The present study investigated whether serum ITGB6 level serves as a novel tumor biomarker for gastric cancer patients. Focusing on risk stratification, prognostic prediction and recurrence surveillance, we explored the clinical significance of serum ITGB6 levels for gastric cancer patients by both retrospective and prospective cohorts. This study provided a novel serum biomarker for gastric cancer patients, which might contribute to improving the prognosis and represent a key step forward towards the personalized medicine approach for advanced gastric cancer patients.

Patients and Methods

Bioinformatics Analysis

The ITGB6 mRNA expression data and corresponding clinical information for gastric cancer patients were obtained from The Cancer Genome Atlas (TCGA; https://tcga-data.nci.nih.gov/tcga/). Meanwhile, the differential mRNA expression level of ITGB6 between a variety of cancer tissues and normal ones were obtained using the TIMER database (https://cistrome.shinyapps.io/timer/). Related gene expression analysis and disease-free survival (DFS) from TCGA and GTEx databases were performed using the GEPIA database (http://gepia.cancerpku.cn/) (19).

Retrospective Cohort

Between January 2017 and December 2017, we collected a total of 135 patients with gastric cancer that underwent surgical treatment at the Department of Gastrointestinal Surgery, the Affiliated Hospital of Qingdao University. The diagnosis was confirmed by routine pathological examination and inclusion criteria was as follows: (1) Serum samples with detailed clinicopathological data and medical records; (2) Postoperative survival time more than 1 month; (3) No history or signs of other malignancies. Follow-up data were recorded until June 2021, concerning survival time and progression of gastric cancer at the last visit. Tumor staging and histological classification were assessed according to the 8th edition of the American Joint Committee on Cancer (AJCC) classification. The expression levels of serum CEA were routinely detected for all the enrolled patients at least one time in the medical record. Follow-up was conducted every 3-6 months and serum tumor biomarkers including CEA were measured. Imaging examination, including computed tomography (CT), magnetic resonance imaging (MRI) or positron emission tomographic scanning (PET-CT) were also selectively conducted for the evaluation of metastasis or recurrence. This study was approved by the Ethics Committee of the Affiliated Hospital of Qingdao University, China. Written informed consent was obtained from all the subjects.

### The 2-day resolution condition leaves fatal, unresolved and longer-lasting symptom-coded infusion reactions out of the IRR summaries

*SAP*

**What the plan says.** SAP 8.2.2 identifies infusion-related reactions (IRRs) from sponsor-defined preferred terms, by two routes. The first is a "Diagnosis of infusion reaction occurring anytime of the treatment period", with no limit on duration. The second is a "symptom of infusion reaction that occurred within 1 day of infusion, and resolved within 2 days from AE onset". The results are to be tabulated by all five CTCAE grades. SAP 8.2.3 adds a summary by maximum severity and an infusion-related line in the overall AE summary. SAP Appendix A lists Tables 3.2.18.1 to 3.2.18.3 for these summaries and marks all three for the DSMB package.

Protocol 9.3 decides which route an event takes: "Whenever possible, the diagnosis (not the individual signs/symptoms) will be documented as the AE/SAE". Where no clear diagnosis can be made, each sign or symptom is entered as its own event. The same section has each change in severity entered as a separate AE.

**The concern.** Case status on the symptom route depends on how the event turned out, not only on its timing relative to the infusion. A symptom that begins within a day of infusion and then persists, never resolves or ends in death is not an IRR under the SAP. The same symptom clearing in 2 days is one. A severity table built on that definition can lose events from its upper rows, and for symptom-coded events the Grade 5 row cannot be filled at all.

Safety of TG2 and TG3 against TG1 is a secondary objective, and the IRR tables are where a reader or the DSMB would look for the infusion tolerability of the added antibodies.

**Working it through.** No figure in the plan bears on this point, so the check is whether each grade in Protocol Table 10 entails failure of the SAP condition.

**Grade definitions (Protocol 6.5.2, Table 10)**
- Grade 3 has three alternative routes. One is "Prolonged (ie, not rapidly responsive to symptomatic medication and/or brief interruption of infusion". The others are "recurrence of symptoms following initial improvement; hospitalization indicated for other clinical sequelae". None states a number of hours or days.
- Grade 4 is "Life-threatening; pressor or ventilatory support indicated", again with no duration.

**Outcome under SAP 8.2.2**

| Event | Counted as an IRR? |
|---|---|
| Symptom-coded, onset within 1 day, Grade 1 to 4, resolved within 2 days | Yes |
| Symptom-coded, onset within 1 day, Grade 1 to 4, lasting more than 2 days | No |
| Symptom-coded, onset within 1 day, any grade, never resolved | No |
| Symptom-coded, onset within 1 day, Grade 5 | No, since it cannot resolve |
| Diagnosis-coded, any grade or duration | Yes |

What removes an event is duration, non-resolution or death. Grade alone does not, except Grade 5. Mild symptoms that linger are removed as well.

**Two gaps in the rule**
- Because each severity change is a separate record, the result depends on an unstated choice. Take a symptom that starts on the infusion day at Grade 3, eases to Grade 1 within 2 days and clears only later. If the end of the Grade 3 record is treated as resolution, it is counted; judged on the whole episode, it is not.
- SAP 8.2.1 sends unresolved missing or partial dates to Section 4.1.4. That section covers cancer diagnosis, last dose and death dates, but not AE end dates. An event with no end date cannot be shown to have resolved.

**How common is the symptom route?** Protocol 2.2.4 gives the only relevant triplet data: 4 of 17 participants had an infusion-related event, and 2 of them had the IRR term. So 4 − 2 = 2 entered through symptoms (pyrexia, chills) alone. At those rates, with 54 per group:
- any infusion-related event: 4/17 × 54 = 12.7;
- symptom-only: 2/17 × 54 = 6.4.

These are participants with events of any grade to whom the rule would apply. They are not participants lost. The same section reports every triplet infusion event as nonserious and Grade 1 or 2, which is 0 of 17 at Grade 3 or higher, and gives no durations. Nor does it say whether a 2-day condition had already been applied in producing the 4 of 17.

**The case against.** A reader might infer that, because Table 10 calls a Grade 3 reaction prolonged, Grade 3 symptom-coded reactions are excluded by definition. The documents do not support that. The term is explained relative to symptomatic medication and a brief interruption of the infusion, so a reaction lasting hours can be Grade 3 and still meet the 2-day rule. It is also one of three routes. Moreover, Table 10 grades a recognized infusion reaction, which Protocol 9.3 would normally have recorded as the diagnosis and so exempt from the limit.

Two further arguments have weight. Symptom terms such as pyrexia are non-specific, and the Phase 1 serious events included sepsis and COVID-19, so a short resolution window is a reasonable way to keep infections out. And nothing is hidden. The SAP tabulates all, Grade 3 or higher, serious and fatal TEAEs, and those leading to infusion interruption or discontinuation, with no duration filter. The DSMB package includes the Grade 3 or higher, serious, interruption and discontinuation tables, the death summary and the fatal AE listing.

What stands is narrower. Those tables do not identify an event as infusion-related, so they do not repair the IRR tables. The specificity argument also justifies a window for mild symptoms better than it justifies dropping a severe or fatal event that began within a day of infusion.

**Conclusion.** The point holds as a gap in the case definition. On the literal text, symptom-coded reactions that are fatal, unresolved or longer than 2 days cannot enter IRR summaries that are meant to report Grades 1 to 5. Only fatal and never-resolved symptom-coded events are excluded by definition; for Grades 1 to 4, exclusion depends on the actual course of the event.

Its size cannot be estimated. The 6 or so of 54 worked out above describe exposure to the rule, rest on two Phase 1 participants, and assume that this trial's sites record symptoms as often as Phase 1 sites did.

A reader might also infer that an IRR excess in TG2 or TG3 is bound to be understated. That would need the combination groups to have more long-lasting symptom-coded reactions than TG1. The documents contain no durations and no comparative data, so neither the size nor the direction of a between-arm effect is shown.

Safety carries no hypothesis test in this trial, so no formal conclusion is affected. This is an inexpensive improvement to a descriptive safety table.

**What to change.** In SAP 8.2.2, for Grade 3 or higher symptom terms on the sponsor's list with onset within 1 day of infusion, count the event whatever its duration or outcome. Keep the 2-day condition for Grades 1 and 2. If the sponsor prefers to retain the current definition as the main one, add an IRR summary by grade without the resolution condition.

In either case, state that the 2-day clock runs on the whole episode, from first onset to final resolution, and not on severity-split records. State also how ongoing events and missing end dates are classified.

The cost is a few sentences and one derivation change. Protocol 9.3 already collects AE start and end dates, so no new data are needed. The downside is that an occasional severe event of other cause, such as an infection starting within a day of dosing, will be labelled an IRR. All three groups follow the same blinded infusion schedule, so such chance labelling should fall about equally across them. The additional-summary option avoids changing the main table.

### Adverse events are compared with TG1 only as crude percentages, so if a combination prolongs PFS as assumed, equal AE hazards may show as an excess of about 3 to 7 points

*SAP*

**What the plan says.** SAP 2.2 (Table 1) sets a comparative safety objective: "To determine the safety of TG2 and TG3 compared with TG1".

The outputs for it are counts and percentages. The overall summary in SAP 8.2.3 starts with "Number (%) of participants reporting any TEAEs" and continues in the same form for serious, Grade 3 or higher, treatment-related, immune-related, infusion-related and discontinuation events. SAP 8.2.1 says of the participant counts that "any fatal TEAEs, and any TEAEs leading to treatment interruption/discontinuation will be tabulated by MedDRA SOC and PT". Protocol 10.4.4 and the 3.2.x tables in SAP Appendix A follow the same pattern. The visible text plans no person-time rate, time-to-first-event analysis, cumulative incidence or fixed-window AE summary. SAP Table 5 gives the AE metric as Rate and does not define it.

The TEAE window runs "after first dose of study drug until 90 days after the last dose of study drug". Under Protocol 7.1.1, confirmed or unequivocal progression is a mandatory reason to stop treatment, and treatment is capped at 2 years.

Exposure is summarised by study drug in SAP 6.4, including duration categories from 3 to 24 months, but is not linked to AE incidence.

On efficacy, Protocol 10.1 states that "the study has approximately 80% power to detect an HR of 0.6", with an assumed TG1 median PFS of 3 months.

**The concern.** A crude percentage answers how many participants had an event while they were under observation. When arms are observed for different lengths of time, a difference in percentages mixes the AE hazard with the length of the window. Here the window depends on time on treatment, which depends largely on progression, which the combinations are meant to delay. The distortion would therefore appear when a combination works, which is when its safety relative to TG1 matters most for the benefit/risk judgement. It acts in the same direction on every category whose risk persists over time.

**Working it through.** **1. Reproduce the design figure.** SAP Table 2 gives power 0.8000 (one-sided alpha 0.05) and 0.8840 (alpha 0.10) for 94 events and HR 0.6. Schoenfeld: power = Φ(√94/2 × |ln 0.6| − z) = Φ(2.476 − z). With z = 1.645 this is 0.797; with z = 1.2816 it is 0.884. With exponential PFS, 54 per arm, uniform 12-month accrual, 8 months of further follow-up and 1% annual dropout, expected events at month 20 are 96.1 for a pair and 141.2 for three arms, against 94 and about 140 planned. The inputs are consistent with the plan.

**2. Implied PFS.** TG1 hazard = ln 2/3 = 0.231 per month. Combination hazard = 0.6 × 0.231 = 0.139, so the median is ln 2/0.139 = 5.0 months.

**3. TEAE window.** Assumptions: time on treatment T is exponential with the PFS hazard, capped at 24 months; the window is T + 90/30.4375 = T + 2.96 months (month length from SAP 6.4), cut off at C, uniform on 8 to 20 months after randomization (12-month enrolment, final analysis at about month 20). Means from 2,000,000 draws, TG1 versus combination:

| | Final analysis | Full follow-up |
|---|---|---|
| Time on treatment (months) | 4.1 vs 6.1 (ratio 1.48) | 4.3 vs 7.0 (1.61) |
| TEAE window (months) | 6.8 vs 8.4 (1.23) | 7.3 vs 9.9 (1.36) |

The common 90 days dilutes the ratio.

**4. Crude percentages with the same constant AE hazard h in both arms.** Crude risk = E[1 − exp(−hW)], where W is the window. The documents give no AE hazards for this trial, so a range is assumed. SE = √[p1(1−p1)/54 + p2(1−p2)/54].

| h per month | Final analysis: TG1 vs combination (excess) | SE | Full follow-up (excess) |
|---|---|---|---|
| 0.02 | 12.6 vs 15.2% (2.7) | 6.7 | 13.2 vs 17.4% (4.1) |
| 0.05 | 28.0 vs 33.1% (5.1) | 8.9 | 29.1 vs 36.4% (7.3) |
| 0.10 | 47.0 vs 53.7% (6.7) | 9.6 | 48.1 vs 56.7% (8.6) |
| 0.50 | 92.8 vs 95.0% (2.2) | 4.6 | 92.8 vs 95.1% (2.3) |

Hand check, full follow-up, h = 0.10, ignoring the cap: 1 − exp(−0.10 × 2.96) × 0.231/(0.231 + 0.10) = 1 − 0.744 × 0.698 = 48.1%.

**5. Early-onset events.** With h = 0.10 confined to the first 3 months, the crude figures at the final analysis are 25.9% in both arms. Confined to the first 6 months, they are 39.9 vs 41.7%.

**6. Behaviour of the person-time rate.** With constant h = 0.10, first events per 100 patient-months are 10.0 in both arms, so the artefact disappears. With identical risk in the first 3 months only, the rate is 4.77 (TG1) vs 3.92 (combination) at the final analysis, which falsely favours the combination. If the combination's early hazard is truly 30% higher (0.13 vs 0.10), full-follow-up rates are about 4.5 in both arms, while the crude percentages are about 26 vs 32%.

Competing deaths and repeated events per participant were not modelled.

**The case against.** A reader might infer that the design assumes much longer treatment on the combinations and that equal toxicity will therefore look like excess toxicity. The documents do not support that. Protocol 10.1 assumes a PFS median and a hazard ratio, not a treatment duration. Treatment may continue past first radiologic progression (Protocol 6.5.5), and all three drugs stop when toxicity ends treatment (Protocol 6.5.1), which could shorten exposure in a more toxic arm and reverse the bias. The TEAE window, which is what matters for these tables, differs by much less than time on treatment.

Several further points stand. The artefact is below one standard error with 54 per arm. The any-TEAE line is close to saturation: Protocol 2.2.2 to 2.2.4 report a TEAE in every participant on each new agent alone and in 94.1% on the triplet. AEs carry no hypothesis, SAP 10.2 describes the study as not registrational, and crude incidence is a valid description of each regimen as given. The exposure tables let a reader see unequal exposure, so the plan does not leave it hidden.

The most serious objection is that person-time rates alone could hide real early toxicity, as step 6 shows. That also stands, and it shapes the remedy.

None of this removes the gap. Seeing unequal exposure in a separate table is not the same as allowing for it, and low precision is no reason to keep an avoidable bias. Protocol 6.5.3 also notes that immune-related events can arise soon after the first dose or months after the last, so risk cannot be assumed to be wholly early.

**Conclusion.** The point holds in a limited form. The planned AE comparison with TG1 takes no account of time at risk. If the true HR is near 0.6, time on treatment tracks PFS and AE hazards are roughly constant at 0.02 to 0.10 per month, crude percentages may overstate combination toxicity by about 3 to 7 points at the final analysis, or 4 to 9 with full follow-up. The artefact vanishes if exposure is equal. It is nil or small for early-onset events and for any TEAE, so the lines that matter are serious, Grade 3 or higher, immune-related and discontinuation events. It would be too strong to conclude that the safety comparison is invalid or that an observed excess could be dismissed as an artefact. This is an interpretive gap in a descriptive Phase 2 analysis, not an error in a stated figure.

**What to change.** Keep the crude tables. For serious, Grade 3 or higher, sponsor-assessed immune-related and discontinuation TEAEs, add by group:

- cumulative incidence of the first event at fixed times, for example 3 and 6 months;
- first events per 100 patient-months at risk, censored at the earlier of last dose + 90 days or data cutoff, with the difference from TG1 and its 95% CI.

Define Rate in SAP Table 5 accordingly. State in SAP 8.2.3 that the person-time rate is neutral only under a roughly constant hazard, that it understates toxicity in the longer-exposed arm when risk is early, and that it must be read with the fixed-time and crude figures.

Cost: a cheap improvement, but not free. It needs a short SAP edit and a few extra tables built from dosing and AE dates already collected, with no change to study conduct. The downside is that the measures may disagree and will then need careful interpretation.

Prospective Cohort

A prospective study was carried out from Oct 2020 to Jun 2021, consisting of 34 patients with radical gastric cancer resection. Tumor tissues and corresponding adjacent normal tissues were obtained. None of the patients received chemotherapy or radiotherapy prior to surgery. Follow-up data was obtained until June 2021. Written informed consent was obtained from each patient, and this study was approved by the Ethics Committee of the Affiliated Hospital of Qingdao University, China. Registration of the prospective study was approved by the Chinese Clinical Trial Registry (ChiCTR1800018294).

Serum ITGB6 and CEA Detection

Serum ITGB6 levels were detected using human ITGB6 ELISA kit (SEC099Hu, USCN Life Science Inc., Wuhan; China) according to manufacturer’s instructions. In brief, the tests were performed according to the instruction of the ELISA kit. Then added termination solution, incubated for 30 min in darkness (37 °C, 5% CO2) and measured absorbance value at 450nm. Serum CEA levels were determined using radioimmunoassay kits manufactured by Abbott Laboratories (Chicago, IL, USA). The cut-off point for serum ITGB6 expression was defined 0.5ng/ml, which was verified by the X-tile program.

Nomogram Construction and Validation

Nomogram construction and validation were performed in accordance with the nomogram guidelines (20, 21). Univariate and multivariate Cox proportional hazard models were constructed to estimate the hazard ratios of prognostic factors and to evaluate independent prognostic risk factors. A nomogram was constructed according to the independent prognostic factors of survival. Besides, the prognosis of nomograms was realized by using the RMS software package in R software version 3.1.3 (https://www.r-project.org/). To assess the model performance, the discrimination and calibration of the nomogram were performed (22). The discriminative power of the nomogram was computed by Harrell’s concordance index (C-index) (23). The C-index ranges from 0.5-1.0, with 0.5 indicates the outcomes is no discrimination at all and 1.0 represents the perfect discrimination.